My grandmother, Alma, of Washington, D.C., and Boca Raton, Fla., believes that it is choice that has prevented me from becoming a supermodel. Ditto neurosurgeon. Ditto musical prodigy, prima ballerina, best-selling author. And it’s really important to her that I have everything: good haircuts, good shoes, enough calcium in my diet.
What she’d really like is for me to have a good, income-producing husband. Who has nice grandparents.
I am well aware that it all started in the shtetl , and it’s not likely to stop any time soon. But every time my phone rings and some unfamiliar man-voice says, “Uh, I got your number from my grandmother. I think she plays bridge [or tennis or mahjong] with your grandmother,” I still gasp. It’s very clearly the voice of a boy psyched about the prospect of a blind date arranged by two senior citizens.
Sitting in a Shakespeare class in college, a boy named Jon-who would, in a single exception to the rule, become a good friend-revealed to me that he had arrived freshman year with my name written on a napkin and folded into his wallet. Seems he had come across my Aunt Selma and Uncle Ezra in Bethesda, Md., that August and left a solid, Nice Boy impression.
It used to happen to my mom, too. And so she consoles me: Despite mandatory attendance at parties held by a Jewish dentistry fraternity, numerous introductions to the boy with braces discovered at a book sale and some permanently tanned guy (or maybe I just imagined him that way) named either Milton or Martin who was continually foisted upon her, she managed to meet my dad-a great catch-all by herself.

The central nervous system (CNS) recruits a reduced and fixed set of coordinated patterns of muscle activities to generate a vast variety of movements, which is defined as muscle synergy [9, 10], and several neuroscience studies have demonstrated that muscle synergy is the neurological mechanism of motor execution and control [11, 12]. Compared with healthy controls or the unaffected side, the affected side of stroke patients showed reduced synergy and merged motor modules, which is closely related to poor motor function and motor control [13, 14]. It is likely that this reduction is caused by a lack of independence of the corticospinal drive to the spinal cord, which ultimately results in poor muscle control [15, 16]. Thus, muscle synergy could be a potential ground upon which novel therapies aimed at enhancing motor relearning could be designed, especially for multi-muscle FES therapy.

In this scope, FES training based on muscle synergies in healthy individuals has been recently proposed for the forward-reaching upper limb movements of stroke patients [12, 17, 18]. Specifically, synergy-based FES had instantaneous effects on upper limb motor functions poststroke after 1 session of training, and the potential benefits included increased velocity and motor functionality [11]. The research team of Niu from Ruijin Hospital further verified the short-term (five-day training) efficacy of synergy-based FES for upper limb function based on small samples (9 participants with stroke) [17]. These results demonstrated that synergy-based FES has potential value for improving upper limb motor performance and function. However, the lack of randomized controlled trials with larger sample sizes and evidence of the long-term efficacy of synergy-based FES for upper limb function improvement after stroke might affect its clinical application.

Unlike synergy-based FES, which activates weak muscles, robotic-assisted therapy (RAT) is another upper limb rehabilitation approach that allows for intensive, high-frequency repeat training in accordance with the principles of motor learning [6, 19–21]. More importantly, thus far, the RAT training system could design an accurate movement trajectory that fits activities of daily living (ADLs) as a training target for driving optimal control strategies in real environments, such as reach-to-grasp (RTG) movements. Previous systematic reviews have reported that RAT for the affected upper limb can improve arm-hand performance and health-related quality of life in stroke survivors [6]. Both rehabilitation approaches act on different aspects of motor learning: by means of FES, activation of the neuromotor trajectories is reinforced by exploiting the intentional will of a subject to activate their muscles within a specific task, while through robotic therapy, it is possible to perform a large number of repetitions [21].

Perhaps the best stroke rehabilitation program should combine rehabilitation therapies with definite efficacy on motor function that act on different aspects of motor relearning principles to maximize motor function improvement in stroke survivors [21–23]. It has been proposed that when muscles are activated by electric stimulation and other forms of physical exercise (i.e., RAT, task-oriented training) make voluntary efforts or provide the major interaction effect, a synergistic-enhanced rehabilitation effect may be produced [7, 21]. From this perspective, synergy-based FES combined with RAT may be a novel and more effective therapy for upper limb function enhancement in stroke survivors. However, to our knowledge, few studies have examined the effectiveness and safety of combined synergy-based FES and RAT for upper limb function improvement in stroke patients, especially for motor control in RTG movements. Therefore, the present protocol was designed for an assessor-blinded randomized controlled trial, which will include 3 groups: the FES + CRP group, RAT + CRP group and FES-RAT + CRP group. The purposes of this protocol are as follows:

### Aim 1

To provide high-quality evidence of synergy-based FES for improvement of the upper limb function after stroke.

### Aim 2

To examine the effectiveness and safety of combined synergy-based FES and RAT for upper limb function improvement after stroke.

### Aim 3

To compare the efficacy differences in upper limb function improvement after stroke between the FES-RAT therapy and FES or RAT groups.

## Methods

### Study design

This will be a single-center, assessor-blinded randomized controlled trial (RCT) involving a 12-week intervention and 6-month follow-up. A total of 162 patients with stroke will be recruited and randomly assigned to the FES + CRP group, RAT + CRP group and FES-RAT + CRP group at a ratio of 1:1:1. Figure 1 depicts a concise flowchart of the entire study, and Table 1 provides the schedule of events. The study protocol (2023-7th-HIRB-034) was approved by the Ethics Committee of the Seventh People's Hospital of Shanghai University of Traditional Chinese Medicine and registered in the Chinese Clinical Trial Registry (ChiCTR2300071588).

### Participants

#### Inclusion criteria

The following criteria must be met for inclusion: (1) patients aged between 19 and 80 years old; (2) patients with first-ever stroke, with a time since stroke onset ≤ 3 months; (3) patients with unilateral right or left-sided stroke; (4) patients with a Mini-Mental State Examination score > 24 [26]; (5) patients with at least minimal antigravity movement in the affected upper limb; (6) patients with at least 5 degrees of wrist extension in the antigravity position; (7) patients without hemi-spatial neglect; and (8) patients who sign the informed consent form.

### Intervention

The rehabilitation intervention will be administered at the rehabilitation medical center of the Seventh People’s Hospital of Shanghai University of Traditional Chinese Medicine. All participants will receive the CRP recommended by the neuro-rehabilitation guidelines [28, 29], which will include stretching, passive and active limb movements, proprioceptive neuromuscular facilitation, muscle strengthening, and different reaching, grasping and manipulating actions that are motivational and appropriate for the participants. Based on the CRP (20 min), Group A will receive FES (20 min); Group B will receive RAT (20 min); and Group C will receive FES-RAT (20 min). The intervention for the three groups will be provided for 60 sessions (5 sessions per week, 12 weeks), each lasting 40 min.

When my grandmother goes so far as to say that my not returning Nice Boy X’s phone calls is going to cost her a 40-year friendship, I genuinely lose sleep from guilt. Although she lives-with the rest of my mother’s family-in Washington, the grandson (or nephew or adorable neighbor) of every lady she knows seems to have wound up in New York, where he’s pursuing a law degree, M.B.A. or investment banking career. And he is, presumably, looking for love. Or, at the very least, a Nice Girl to ride shotgun in the brand-new luxury sedan he’s driving down I-95-toward Washington, of course-in my Grandmother’s dreams.
To me it’s a nightmare, and it goes like this: tall, pale, acne-scarred boys with short, side-parted hair and those wire-rim glasses covered in that strange and oily faux-tortoise snap-on plastic. Boys who wear casual Friday wear: pressed jeans and starchy button-downs. Shiny belts. The occasional piece of leftover fraternity paraphernalia that references their love for beer and getting crazy. Dorky shoes. Boys who live in postwar junior one-bedrooms, like to play golf, listen to Hootie and the Blowfish, and still use party as a verb. Boys who call girls their grandmother finds!
Generally, I don’t return the calls. And it’s surprising how much they call. Wouldn’t any normal boy be thrilled to find his call unreturned? “Sorry, Grandma, I called but I never heard back!” Off the hook! But no such luck. They call at work, they call at home. They call late at night and on weekend mornings. And when I don’t call back, they call some more! I hit delete without even writing down the numbers.